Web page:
Even though it has been documented in books, spider mites are pests that rarely visit bromeliads. I told my friends who grow bromeliads about it and they were quite astonished to know. In fact, this misfortune have become quite a ‘laughable’ matter to them. They were wondering how on earth did my bromeliads get infested?
As far as I can trace, I suspect it was a costus cutting that I brought back home from the garden to nurse under my light garden that is located in my bedroom. It was seemingly clean but as we all know, spider mites and their eggs are not easily visible to the human eye and I won’t be surprised that some were hiding somewhere. Prior to that, my bromeliads have been growing happily indoors under the fluorescent light lit garden for more than a year.
Lesson learnt – please quarantine your plants. Pests and disease can be introduced into a healthy collection of plants very easily.
It all started with me having noticed that my bromeliads showed wierd spots of discoloration on their leaves. These weren’t too visible when the leaves were dry. Because I either periodically mist the leaves of my plants or bring them under the shower to wash the dust off and to flush their tanks, those ugly spots became obvious when the leaves became wet.
At that time, I couldn’t quite figure out what happened. Nothing could be seen because the plants then had just been washed relatively clean. It wasn’t long when I saw web-like substances appearing on my bromeliads. Those fine silks straight-away raised an alarm – spider mites. I examined those threads and I saw small little cream-coloured creatures crawling on them!
Upon closer inspection of all my plants, I noticed colonies of mites having a good time on the undersides of my plants’ leaves. I also later realised that the spot where these idiotic pests gathered, the colouration of the leaves at that particular location will be permanently destroyed.
Some plants were so badly affected that almost all their leaves became damaged as shown in the photograph below. There is no way to salvage those damaged leaves. I just had to wait for the new ones to appear to replace those that have been damaged and if the entire crown dies, the only next best thing to do is to wait patiently for a new pup to appear.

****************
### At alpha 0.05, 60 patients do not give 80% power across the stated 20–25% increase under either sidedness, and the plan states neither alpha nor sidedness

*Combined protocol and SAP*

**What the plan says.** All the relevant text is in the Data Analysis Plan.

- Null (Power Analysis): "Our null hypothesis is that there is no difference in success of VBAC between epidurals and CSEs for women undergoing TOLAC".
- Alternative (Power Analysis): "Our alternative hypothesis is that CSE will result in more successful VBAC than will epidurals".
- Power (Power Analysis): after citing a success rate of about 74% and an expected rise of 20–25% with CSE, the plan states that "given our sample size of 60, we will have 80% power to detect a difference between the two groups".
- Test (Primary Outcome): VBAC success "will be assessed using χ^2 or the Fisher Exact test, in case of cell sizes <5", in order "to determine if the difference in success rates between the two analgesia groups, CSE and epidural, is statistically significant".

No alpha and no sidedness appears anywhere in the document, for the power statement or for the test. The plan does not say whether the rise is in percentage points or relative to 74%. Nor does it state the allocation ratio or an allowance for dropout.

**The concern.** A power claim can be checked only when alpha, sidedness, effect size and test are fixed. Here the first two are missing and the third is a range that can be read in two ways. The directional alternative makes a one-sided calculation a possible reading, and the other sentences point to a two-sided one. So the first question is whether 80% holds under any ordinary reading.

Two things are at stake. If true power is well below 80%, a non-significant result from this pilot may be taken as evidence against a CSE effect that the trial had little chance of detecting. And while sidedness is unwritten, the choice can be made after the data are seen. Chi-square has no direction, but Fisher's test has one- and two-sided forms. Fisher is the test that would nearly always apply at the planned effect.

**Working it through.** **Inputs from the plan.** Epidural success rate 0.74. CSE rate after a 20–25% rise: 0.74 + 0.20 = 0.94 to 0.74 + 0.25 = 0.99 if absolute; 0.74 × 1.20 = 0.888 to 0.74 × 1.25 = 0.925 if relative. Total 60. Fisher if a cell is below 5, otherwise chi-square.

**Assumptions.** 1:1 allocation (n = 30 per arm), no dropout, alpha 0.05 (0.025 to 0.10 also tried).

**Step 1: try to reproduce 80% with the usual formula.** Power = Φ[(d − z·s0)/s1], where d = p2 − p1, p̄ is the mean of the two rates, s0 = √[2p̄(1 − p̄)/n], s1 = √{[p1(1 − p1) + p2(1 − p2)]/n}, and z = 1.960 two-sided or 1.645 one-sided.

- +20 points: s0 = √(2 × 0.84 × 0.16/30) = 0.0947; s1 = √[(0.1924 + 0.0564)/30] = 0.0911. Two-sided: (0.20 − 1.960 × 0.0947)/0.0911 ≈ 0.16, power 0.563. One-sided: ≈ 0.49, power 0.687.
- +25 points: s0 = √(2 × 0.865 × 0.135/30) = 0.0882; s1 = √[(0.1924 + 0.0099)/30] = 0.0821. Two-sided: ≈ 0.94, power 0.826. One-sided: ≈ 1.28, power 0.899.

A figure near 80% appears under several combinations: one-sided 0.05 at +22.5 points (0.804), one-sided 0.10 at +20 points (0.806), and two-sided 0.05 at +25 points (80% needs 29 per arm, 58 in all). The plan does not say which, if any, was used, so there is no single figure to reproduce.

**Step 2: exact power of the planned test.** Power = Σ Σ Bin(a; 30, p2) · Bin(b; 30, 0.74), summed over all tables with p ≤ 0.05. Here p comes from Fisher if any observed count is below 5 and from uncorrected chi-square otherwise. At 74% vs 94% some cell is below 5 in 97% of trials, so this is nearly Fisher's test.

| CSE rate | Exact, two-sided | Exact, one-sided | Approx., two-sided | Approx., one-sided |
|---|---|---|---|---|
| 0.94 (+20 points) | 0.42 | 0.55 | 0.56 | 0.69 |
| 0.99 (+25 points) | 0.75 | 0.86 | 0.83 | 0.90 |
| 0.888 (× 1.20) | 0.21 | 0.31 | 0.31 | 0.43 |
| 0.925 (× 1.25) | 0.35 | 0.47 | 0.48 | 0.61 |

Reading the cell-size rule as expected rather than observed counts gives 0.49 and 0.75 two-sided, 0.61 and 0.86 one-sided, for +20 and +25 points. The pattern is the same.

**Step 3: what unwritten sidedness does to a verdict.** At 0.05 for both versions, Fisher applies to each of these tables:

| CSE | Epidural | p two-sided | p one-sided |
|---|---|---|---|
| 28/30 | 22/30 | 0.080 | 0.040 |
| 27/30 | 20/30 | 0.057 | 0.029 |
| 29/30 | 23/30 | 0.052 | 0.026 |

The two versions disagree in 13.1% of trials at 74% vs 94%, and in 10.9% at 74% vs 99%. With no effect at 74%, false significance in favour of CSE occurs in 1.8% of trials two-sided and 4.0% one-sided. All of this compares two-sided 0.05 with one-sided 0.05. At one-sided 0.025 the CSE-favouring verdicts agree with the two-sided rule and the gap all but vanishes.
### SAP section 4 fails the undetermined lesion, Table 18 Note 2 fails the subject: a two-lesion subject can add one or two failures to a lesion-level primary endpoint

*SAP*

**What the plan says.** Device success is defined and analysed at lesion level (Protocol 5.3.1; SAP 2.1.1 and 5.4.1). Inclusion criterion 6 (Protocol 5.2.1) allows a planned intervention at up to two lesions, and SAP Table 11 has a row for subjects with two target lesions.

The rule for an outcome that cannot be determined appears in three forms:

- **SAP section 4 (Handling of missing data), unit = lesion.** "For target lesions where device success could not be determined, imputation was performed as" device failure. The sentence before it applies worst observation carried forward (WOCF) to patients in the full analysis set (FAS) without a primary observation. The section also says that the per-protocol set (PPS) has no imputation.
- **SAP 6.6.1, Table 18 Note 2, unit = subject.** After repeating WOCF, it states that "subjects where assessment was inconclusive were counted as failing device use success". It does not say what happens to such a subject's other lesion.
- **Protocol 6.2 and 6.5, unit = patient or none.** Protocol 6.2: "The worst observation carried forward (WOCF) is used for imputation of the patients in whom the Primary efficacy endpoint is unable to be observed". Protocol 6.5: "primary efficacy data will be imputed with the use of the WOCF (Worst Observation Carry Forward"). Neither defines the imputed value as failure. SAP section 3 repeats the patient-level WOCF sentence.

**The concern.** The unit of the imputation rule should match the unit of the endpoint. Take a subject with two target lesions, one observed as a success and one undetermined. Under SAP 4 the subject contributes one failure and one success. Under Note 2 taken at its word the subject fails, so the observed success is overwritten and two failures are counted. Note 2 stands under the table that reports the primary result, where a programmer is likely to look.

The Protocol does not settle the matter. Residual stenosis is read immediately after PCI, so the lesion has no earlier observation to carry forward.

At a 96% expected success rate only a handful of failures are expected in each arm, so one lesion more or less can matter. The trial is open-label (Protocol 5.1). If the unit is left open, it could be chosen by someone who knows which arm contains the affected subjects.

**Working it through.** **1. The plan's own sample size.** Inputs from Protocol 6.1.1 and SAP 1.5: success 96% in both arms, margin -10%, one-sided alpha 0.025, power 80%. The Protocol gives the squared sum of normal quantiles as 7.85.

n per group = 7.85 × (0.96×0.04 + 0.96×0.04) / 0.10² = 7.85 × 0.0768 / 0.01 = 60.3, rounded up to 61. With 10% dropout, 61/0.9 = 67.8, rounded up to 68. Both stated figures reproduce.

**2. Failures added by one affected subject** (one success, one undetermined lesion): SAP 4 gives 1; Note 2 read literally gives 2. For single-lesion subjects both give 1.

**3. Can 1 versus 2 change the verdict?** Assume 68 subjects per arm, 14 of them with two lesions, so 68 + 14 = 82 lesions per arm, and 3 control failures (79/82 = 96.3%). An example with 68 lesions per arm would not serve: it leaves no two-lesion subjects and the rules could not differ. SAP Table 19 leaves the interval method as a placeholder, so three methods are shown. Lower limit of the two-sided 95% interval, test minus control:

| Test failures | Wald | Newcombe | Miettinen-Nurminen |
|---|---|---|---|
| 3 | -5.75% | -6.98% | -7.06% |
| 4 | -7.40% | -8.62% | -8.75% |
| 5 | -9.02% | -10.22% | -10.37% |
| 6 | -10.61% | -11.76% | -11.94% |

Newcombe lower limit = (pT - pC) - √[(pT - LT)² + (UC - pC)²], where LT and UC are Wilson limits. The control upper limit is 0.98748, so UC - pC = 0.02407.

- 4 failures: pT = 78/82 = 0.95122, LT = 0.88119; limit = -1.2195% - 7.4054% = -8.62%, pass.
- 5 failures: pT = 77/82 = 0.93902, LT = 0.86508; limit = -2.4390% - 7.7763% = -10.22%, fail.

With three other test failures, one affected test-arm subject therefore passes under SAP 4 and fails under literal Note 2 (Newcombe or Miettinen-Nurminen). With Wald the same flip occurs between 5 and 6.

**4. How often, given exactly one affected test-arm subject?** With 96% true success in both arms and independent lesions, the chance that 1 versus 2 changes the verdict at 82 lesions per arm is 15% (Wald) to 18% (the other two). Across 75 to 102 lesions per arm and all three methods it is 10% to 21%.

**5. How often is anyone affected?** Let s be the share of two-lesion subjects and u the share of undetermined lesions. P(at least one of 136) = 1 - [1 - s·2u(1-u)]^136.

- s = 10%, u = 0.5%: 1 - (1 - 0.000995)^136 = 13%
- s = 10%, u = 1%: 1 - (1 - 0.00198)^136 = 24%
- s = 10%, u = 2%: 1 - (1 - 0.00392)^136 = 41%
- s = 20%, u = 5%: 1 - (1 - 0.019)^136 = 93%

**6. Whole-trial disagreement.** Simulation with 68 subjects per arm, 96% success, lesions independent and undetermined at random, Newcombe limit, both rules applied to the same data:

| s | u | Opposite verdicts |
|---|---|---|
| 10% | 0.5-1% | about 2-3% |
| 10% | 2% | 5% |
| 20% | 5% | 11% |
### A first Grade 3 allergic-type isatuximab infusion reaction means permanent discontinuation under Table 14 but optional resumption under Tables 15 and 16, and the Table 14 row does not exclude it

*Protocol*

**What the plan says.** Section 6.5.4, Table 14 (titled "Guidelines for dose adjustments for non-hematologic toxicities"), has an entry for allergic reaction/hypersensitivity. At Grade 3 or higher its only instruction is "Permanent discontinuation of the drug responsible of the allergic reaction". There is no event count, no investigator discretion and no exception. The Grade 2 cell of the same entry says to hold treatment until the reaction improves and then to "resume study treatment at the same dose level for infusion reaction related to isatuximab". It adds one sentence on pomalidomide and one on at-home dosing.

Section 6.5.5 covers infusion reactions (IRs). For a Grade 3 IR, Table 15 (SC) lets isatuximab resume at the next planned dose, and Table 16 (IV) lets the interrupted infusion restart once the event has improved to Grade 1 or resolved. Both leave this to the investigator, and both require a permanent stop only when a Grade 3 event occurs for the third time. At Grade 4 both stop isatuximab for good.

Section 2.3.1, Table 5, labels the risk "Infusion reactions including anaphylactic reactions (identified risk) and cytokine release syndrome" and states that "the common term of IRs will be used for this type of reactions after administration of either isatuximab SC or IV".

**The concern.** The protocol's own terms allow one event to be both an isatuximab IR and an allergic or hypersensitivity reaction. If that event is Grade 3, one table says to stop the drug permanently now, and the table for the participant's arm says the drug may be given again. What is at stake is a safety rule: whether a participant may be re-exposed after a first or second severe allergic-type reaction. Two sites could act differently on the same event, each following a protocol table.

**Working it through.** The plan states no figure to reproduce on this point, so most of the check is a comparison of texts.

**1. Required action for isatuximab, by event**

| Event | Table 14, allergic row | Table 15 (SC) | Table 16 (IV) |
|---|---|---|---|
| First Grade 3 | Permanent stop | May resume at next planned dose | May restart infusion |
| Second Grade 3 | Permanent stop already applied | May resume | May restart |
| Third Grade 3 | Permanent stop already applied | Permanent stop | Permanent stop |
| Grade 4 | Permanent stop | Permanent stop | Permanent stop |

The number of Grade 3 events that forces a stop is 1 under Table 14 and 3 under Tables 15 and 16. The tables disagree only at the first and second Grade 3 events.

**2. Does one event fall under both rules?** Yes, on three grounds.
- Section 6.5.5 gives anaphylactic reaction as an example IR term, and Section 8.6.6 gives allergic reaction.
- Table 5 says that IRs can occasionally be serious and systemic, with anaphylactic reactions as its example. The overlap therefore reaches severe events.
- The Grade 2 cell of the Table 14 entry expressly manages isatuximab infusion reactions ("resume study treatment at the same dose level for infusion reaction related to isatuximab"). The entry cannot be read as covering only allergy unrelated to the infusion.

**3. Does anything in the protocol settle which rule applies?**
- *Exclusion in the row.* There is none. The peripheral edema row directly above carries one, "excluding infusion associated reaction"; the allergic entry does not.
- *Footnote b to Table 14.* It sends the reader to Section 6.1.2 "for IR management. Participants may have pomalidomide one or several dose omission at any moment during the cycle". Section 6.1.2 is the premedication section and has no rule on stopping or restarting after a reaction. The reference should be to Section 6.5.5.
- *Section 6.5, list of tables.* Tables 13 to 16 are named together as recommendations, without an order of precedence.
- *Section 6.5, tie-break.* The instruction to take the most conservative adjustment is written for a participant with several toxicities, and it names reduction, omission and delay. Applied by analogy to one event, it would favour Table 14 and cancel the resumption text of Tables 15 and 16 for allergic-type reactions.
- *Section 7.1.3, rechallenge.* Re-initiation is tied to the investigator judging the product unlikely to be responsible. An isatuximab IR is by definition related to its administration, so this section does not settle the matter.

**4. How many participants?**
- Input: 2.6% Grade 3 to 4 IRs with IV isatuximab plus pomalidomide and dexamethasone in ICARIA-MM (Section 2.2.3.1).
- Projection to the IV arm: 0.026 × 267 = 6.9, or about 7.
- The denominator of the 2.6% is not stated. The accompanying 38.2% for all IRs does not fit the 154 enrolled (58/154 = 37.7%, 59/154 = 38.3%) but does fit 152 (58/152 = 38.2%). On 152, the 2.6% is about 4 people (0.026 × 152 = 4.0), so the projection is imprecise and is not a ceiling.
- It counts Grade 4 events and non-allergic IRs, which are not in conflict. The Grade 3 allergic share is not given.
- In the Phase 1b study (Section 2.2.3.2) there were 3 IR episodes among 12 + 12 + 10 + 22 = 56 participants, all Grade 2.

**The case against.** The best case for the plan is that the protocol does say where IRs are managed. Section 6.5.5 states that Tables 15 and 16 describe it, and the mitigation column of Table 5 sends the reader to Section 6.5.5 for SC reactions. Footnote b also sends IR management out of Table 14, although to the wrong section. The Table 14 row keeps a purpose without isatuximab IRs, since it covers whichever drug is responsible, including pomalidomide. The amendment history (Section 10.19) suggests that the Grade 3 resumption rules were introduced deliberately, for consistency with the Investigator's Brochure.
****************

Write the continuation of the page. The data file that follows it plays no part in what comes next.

As I have mentioned earlier, washing away with water did not work too well for this bout of spider mite attack. The eggs that were laid earlier probably did not get washed away and were allowed to hatch.
Next, I tried something that was not that toxic to start with. I used a very diluted summer oil spray to treat my plants on every alternate day. Bromeliads have been reported to be somewhat sensitive to oil-based sprays. That failed to work. The mites came back.
I then frantically went through my chest of garden chemicals and found something that I have bought quite long ago but never used it. The bottle read “Abamectin”. I checked with my fellow gardening friend who grows African violets. He told me that abamectin is very effective against mites but it is very smelly to apply.
Yes – the odour from the spray was quite difficult to bear. Had to hold my breath when I sprayed my plants, leaf undersides and all. Wore gloves as a safety precaution too. I did not bring my plants back into the room for several days. I washed them with water before bringing them back to the light garden – just to play safe.
Abamectin in miticide preparations consist of a mixture of avermectin B1a and less avermectin B1b . These two components are derived from the soil bacterium Streptomyces avermitilis and have some systemic activity. It also has a long residue life – up to 30 days but is highly toxic to aquatic life.
So far, abamectin has kept the mites away from my bromeliads for about a week already. Will continue to monitor. Hope the mites will never come back again.
P/S – At present, I am still not very comfortable of using abamectin on edible plants until I am really sure of its safety.